THE WONDER OF TREES
On 27 September Orleton and District Gardening Club welcomed Mary Fenton, a self taught photographer and gardener, to give a talk on The Wonder of Trees. Mary treated the club to a wonderful slideshow illustrating the longevity and beauty of trees, their role in the natural world and the way in which they communicate.
Trees have been around for millions of years and are extremely long lived. There is an aspen in the USA which has a root system which is 80,000 years old. The top growth which is much younger regenerates by a process of clonal growth. Yew is exceptionally long lived. In Sennybridge, Wales, there is a yew which is 2000 years old and another in Mid Wales which is 3000 years old. Yews were revered in ancient times because they can regenerate from old wood.
Because the vessels carrying food and water are located just under the bark the heartwood can rot without causing the death of the tree and hollow trees provide a habitat for a plethora of insects, birds, mammals, fungi, lichens and mosses. A slide showed an avenue of coppiced limes in Gloucestershire in full leaf despite being hollow. Ancient trees provide a valuable habitat for rare insects such as the Violet Click beetle which is only found in three sites in the UK. Old orchards in Herefordshire, Worcestershire and Gloucestershire provide a valuable source of old wood. One oak can support 350 species of insects.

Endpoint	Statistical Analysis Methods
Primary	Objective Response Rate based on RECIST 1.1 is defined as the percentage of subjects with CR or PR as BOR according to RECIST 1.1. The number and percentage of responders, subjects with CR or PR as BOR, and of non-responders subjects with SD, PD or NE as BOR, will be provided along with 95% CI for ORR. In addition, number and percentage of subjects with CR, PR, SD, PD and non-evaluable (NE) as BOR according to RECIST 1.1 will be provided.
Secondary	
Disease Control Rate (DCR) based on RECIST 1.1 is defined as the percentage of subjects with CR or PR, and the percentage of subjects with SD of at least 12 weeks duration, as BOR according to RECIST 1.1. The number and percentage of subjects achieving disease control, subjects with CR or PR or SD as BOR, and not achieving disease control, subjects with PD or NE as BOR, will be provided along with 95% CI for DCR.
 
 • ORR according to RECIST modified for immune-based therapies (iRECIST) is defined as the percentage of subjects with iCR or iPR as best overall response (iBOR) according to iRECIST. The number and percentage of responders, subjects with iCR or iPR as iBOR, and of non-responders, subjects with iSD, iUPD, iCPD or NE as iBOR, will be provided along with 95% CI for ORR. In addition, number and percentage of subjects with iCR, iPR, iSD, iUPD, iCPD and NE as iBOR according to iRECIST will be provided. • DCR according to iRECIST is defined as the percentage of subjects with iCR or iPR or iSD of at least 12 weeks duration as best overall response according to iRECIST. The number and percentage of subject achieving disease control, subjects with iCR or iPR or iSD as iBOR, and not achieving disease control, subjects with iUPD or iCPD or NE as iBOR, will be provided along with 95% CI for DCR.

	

We are only just beginning to understand how trees communicate. Roots of neighbouring trees grow into each other and communicate by means of mycorrhizal fungi. The Wood Wide Web is slow, electrical impulses travelling at just one third of an inch per second. There is evidence to show that beeches can support an ailing beech and can drive out competing tree species by making the surrounding area inimical to growth.
Slides of Westonbirt, Batsford, The New Forest and elsewhere here and abroad demonstrated the beauty of trees throughout the seasons and, when they grow no more they leave a legacy of natural sculpture.